Archive for February 26th, 2018

February 26, 2018

A gap


A gap or a black hole into which all common sense disappears?

CANT.  noun

  1. 1.
    hypocritical and sanctimonious talk, typically of a moral, religious, or political nature.
  2. 2.
    language specific to a particular group or profession and regarded with disparagement.

The following statements appear to be cant – They are generally treated as such by both players and umpires.

Responsibility and Liability. Participants in hockey must be aware of the Rules of Hockey and of other information in this publication. They are expected to perform according to the Rules.

Emphasis is placed on safety. Everyone involved in the game must act with consideration for the safety of others.

Rule 9. Conduct of play : players
Players are expected to act responsibly at all times.

Rule 9.9. Players are permitted to raise the ball with a flick or scoop provided it is not dangerous. A flick or scoop towards an opponent within 5 metres is considered dangerous.

Rule 9.8. A ball is also considered dangerous when it causes legitimate evasive action by players.


The gap I am referring to is the one between these two Rule statements, which could and should be bridged.

Rule 9.9. Players are permitted to raise the ball with a flick or scoop provided it is not dangerous. A flick or scoop towards an opponent within 5 metres is considered dangerous.

Rule 9.8. A ball is also considered dangerous when it causes legitimate evasive action by players.

There is nothing at all (except in the penalty Corner Rules) stated about a hit that is raised towards another player who is within 5m (even though Rule 9.9. is about the intentionally raised hit) and although common sense should bridge this gap all too often it does not. The absence of reference to a raised hit in open play – unless it is clearly intentionally raised – allows idiots (those people without any common sense) to declare that it is not illegal to raise the ball with a hit into a close opponent – and they do declare it – often.

Oddly the only time a ball may legally be raised with a hit is when a player is shooting at the opponents goal from within their circle (precisely when a raised hit is most likely to be dangerous to opponents, who will of course be trying to defend the goal). Shooting at the goal is not the same thing as shooting at or through opponents who are positioned between the shooter and the goal – such action may be illegal i.e. contrary to Rule – but that fact has yet to be accepted by many players and umpires.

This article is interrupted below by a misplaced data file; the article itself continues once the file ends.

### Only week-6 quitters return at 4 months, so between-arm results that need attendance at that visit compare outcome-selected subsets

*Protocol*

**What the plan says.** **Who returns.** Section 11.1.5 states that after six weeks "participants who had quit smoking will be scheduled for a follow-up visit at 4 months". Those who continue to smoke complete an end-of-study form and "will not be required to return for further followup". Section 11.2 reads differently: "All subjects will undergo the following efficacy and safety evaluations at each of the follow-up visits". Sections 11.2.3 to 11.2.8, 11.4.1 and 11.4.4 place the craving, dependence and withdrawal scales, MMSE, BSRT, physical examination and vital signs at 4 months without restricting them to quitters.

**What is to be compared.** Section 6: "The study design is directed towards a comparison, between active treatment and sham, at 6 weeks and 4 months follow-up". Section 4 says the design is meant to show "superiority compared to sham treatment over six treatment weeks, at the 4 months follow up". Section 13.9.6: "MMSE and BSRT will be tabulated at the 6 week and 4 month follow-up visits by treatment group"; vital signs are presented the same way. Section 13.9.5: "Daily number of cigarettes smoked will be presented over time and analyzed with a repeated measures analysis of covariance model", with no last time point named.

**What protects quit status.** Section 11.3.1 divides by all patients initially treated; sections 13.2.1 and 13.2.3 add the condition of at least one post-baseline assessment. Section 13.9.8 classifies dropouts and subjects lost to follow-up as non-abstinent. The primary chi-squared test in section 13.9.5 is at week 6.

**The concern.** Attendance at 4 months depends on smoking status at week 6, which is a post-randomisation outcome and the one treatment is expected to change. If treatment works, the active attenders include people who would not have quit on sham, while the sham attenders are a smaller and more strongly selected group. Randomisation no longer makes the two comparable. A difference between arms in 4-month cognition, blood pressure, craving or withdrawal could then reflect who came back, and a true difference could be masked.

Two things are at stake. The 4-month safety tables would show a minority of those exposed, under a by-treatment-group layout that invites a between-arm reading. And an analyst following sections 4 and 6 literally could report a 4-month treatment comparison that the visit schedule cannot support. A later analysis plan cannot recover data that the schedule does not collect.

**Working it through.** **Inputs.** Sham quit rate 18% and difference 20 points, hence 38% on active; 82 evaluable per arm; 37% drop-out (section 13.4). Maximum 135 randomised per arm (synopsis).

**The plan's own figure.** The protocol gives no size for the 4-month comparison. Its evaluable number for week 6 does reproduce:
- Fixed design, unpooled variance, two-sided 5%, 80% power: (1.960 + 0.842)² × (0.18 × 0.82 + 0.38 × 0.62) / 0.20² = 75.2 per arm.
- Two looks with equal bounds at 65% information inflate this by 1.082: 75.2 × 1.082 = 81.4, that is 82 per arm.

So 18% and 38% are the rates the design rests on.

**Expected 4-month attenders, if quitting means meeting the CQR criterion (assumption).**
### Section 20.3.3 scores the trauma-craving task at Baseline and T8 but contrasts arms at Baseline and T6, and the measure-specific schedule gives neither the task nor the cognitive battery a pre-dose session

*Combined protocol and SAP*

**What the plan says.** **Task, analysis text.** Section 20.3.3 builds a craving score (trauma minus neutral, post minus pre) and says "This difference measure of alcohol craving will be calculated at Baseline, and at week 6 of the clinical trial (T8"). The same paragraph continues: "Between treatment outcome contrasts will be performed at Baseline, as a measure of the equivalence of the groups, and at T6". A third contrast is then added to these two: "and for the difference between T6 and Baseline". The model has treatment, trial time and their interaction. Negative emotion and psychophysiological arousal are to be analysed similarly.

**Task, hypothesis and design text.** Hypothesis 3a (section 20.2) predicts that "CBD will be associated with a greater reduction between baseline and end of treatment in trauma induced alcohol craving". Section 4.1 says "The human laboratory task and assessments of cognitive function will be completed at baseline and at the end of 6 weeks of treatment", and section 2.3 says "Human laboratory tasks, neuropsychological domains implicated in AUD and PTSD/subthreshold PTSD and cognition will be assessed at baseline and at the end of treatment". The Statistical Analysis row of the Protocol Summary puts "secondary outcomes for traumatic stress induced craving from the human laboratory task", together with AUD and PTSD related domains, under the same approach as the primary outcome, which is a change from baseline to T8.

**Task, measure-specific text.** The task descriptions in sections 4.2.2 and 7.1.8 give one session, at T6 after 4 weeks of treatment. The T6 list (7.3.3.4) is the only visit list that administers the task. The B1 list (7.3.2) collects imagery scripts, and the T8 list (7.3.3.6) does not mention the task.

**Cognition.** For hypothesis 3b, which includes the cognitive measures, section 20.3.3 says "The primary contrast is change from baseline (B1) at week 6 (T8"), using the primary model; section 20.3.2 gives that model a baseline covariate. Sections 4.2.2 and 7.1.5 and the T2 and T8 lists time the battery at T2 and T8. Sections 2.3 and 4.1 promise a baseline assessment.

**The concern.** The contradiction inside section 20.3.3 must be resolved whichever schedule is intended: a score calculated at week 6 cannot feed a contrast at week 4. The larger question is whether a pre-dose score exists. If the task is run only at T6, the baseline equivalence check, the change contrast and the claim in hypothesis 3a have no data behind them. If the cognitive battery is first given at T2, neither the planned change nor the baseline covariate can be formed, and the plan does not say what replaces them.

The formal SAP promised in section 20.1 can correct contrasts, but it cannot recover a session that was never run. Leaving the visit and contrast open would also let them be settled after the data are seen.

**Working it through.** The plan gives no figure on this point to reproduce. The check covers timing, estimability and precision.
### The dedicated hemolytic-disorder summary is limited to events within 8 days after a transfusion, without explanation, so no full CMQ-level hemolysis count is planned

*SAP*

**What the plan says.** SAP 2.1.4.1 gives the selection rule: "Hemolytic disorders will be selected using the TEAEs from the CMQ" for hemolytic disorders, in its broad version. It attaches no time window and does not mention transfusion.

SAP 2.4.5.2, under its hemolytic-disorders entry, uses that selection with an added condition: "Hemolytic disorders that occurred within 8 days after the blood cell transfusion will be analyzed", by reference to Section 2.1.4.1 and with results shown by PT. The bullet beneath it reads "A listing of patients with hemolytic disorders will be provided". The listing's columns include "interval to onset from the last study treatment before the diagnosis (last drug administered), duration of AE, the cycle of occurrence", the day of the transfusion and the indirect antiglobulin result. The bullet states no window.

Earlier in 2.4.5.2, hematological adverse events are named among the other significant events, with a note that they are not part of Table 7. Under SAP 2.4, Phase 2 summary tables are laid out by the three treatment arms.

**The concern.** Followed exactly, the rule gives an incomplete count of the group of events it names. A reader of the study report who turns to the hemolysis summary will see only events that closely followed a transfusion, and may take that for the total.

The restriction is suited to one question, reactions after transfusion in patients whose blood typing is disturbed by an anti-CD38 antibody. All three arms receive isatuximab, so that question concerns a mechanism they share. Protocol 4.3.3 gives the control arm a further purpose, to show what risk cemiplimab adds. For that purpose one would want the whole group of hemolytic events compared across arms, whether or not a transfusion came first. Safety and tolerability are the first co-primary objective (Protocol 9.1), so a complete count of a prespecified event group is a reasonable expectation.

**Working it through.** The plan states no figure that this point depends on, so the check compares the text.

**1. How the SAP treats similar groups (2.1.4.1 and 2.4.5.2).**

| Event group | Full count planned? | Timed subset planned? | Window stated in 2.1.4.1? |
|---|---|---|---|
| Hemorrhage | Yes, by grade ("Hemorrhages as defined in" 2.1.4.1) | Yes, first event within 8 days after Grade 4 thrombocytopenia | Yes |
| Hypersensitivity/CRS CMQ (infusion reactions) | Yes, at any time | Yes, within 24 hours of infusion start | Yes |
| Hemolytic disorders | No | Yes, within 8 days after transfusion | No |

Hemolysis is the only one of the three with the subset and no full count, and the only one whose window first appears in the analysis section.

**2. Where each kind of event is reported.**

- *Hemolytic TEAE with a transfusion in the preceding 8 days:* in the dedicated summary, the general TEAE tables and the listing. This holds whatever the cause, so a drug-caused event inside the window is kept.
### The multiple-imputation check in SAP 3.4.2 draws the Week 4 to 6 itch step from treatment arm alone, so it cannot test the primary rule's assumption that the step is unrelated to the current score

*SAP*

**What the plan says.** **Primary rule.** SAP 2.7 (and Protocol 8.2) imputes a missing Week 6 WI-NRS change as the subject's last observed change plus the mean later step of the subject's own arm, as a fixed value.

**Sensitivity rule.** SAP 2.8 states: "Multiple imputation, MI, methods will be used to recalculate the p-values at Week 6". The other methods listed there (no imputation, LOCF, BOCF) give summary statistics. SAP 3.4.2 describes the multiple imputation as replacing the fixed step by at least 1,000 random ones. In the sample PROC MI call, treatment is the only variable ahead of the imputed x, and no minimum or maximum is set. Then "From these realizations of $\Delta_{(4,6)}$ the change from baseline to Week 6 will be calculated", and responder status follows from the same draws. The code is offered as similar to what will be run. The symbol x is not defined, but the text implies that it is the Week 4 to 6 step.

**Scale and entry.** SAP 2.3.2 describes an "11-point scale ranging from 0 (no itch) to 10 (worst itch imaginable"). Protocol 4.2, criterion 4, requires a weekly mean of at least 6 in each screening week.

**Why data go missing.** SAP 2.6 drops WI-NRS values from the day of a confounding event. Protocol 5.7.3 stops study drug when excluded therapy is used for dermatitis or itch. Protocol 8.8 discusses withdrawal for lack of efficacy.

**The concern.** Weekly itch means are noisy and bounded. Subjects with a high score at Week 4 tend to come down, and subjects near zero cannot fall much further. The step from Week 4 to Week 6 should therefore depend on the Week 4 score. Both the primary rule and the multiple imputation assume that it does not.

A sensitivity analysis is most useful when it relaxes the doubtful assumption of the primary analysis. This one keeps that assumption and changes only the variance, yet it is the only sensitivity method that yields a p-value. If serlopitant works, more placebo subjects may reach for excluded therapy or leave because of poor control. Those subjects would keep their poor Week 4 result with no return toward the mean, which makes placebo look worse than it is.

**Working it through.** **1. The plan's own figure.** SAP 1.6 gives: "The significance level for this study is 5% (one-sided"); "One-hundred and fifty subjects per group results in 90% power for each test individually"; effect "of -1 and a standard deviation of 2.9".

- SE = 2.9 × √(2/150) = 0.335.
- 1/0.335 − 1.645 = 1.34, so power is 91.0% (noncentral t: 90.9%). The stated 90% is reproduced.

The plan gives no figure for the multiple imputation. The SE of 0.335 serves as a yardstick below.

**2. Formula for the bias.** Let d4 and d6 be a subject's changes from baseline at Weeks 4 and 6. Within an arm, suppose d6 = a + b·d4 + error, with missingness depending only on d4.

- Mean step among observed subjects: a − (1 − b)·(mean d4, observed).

Two other missing criteria are necessary to make good sense and enable consistent application of the Rules concerning the endangerment of another player when the ball has been propelled towards that player – shot at goal or not. The first is a minimum height limit.

It is common practice to adopt “knee height or above” from the criteria for a legal first hit shot at the goal made during the taking of a penalty corner even though that conflicts with Rule 9.9 (re flicks and scoops) which gives no height criteria at all – so any such raising of the ball into another player should be considered illegal. However, the Umpire Manager’s Briefing for FIH umpire at Tournaments ambiguously and in conflict states:-


Low balls over defenders sticks in a controlled manner that hit half shin pad are not dangerous.

The UMB is produced by the FIH Umpiring Committee and I have been informed by the Secretary of the FIH Rules Committee that it is produced in liaison with the FIH RC. That seems to me to be a way of creating ‘Rule’ while circumventing the approval of the FIH Executive, which Rules must have, but I put that objection to one side for the moment.